Since the start of 2022, you’ve probably noticed that global markets – and perhaps the value of your pension or investments – have been a little uncertain.
Over the last week or two, the ongoing situation in Ukraine has exacerbated this volatility.
It’s natural to feel nervous or worried when national or global events have a direct influence on your wealth. In recent weeks, there has been an almost perfect storm of events that have conspired to unnerve markets around the world, including:
Read on to find out more about how markets have fared so far in 2022, and three helpful tips to manage your concern during a difficult period.
Markets have endured a volatile start to 2022
Since the turn of the year, markets have been noticeably jittery. Between 1 January and 26 February 2022, the US S&P 500 index fell by around 8%, while the German DAX fell by around 9% in the same period.
Despite falls in some markets, it’s interesting to note that, while the UK stock market may have been volatile in 2022 to date, the FTSE 100 is broadly at the same level it was at the start of 2022 – even with everything that’s happened on the global stage.
You can see this in the chart below, that shows the performance of the FTSE 100 from 1 January to 26 February 2022.
Source: London Stock Exchange
In simple terms, if you had invested in a FTSE 100 tracker, the value of your investment would be broadly the same at the end of February as it was at the start of January.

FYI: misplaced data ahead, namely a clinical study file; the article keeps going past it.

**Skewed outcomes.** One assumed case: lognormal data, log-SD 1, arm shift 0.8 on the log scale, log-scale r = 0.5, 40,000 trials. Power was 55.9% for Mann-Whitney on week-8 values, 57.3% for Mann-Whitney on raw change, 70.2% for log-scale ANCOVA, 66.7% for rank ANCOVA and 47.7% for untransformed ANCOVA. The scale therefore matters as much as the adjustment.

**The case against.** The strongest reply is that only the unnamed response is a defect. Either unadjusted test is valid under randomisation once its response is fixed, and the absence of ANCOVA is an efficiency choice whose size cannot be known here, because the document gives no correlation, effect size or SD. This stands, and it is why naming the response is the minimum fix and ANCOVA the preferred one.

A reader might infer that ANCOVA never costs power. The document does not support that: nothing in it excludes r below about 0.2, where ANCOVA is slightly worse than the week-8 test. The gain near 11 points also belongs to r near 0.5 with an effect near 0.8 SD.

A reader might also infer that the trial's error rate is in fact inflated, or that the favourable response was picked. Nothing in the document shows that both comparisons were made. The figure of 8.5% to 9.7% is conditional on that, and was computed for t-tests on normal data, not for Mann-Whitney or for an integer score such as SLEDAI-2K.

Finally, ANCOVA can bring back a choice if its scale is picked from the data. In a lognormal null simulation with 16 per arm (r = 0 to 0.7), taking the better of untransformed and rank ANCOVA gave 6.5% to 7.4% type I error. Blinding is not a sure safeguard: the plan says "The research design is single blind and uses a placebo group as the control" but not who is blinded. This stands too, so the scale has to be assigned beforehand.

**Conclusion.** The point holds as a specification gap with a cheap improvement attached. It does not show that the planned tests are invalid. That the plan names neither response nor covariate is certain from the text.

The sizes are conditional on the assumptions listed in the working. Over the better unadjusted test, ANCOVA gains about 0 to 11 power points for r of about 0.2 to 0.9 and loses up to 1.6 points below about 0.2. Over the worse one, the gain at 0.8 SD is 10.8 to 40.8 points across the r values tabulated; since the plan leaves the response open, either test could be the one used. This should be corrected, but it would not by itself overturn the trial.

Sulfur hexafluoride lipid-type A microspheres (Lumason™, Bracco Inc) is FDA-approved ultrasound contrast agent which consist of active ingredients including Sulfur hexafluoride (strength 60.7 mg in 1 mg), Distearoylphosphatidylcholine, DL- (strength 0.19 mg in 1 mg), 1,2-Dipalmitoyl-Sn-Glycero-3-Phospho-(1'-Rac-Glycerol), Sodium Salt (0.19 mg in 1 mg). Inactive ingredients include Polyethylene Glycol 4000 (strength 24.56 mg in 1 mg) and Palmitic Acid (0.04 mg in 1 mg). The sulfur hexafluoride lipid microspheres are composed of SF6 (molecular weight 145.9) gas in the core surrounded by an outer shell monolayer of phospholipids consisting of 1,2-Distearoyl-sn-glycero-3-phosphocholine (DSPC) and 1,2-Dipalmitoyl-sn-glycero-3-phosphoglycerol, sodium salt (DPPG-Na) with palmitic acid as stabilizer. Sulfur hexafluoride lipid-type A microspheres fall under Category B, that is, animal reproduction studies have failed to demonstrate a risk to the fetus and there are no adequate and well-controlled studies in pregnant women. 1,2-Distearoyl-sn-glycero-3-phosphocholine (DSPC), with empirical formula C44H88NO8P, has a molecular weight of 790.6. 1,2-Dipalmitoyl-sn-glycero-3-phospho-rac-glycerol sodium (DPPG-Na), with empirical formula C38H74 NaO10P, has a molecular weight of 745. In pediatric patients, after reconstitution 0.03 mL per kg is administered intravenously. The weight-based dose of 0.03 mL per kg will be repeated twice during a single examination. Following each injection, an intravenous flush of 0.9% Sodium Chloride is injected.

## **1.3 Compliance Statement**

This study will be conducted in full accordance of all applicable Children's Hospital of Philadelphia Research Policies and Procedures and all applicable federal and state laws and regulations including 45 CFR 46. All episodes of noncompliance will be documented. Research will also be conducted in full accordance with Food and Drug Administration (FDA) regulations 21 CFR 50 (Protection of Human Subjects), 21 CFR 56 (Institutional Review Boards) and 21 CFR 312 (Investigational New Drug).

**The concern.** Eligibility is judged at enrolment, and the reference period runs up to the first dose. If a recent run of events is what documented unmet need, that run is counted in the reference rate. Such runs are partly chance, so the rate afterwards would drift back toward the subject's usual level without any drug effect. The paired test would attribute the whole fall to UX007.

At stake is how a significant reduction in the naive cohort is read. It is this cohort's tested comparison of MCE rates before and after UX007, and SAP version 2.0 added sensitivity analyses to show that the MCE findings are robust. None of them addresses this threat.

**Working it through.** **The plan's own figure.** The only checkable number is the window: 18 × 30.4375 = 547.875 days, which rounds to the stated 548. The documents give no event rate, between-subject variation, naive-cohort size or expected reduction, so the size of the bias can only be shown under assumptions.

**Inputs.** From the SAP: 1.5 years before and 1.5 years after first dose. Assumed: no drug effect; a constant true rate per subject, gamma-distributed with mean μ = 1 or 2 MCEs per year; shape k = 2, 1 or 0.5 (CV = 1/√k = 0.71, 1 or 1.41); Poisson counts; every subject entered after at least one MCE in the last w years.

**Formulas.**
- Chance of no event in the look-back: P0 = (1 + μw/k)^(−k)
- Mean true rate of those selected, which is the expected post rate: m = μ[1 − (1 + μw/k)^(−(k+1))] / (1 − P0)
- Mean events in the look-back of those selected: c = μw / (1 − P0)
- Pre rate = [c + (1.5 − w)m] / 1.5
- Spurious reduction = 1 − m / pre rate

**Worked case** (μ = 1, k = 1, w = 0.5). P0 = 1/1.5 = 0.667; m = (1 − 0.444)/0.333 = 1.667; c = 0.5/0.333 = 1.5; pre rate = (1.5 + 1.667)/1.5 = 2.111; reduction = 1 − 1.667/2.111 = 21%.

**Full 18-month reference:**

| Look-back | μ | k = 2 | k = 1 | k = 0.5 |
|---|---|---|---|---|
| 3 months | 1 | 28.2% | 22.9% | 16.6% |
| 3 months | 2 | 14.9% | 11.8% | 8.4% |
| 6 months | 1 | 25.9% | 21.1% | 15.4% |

However, with experts predicting a protracted war in Ukraine alongside an inflation rate not seen for decades, it’s likely that a tricky few months lie ahead.
So, here are three tips that may help you manage any anxiety you have about your finances.
1. Try not to panic
Imagine the value of your home had fallen by 10%. What would you do?
Would you immediately panic, worry about potential further erosion of value, and sell your home straight away?
Or would you remain patient, trust that markets generally tend towards growth, and wait until prices recover?
It’s almost certain you’d take the second path. This is also a good way to think about the value of your pensions, ISAs, shares, and investments.
We only have to go back a couple of years to see this in action.
One of the immediate effects of Covid-19 arriving in the UK, and the first national lockdown, was that the UK stock market fell sharply. Between 21 February 2020 and 23 March 2020, the value of the FTSE 100 fell by just under a third, as the chart below shows.
Source: London Stock Exchange
Had you sold your investments at the bottom of the market, you’d likely have crystallised a significant loss.
However, had you remained patient, the FTSE 100 had recovered to its February 2020 level by the winter of 2021 – less than two years later.
Source: London Stock Exchange
The lesson here is that, over time, markets typically recover. You may have to remain patient, but cashing in equities after a market fall can simply turn a paper loss into an actual loss.
2. Don’t check the value of your portfolio every day
In periods of uncertainty, you may check the value of your investments more regularly than usual. It’s a perfectly natural reaction to volatility.